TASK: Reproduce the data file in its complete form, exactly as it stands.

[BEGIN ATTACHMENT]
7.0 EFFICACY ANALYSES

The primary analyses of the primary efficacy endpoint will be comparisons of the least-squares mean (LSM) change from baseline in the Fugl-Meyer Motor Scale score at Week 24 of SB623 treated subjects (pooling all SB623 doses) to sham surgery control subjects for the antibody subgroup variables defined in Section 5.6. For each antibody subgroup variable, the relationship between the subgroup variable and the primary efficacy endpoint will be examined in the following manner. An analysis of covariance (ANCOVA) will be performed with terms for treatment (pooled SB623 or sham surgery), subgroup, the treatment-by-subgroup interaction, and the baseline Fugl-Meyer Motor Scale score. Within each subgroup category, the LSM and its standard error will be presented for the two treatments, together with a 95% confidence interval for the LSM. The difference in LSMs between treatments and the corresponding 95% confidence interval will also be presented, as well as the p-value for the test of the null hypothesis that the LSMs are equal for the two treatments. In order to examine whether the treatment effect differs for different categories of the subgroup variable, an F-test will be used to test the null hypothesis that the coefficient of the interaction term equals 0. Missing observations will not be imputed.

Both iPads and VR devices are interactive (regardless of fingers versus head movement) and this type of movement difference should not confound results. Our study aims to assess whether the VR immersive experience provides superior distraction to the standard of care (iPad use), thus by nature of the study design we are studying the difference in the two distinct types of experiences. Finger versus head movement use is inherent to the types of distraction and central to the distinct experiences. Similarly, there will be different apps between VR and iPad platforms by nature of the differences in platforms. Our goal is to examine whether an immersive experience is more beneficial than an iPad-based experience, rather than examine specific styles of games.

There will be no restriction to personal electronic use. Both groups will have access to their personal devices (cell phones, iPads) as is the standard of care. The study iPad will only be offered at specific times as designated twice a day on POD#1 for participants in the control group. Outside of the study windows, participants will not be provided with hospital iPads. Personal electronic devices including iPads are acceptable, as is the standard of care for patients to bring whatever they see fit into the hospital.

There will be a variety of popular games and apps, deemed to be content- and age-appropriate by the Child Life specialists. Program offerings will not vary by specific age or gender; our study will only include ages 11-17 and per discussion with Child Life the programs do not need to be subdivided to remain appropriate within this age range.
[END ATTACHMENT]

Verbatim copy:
7.0 EFFICACY ANALYSES

The primary analyses of the primary efficacy endpoint will be comparisons of the least-squares mean (LSM) change from baseline in the Fugl-Meyer Motor Scale score at Week 24 of SB623 treated subjects (pooling all SB623 doses) to sham surgery control subjects for the antibody subgroup variables defined in Section 5.6. For each antibody subgroup variable, the relationship between the subgroup variable and the primary efficacy endpoint will be examined in the following manner. An analysis of covariance (ANCOVA) will be performed with terms for treatment (pooled SB623 or sham surgery), subgroup, the treatment-by-subgroup interaction, and the baseline Fugl-Meyer Motor Scale score. Within each subgroup category, the LSM and its standard error will be presented for the two treatments, together with a 95% confidence interval for the LSM. The difference in LSMs between treatments and the corresponding 95% confidence interval will also be presented, as well as the p-value for the test of the null hypothesis that the LSMs are equal for the two treatments. In order to examine whether the treatment effect differs for different categories of the subgroup variable, an F-test will be used to test the null hypothesis that the coefficient of the interaction term equals 0. Missing observations will not be imputed.

Both iPads and VR devices are interactive (regardless of fingers versus head movement) and this type of movement difference should not confound results. Our study aims to assess whether the VR immersive experience provides superior distraction to the standard of care (iPad use), thus by nature of the study design we are studying the difference in the two distinct types of experiences. Finger versus head movement use is inherent to the types of distraction and central to the distinct experiences. Similarly, there will be different apps between VR and iPad platforms by nature of the differences in platforms. Our goal is to examine whether an immersive experience is more beneficial than an iPad-based experience, rather than examine specific styles of games.

There will be no restriction to personal electronic use. Both groups will have access to their personal devices (cell phones, iPads) as is the standard of care. The study iPad will only be offered at specific times as designated twice a day on POD#1 for participants in the control group. Outside of the study windows, participants will not be provided with hospital iPads. Personal electronic devices including iPads are acceptable, as is the standard of care for patients to bring whatever they see fit into the hospital.

There will be a variety of popular games and apps, deemed to be content- and age-appropriate by the Child Life specialists. Program offerings will not vary by specific age or gender; our study will only include ages 11-17 and per discussion with Child Life the programs do not need to be subdivided to remain appropriate within this age range.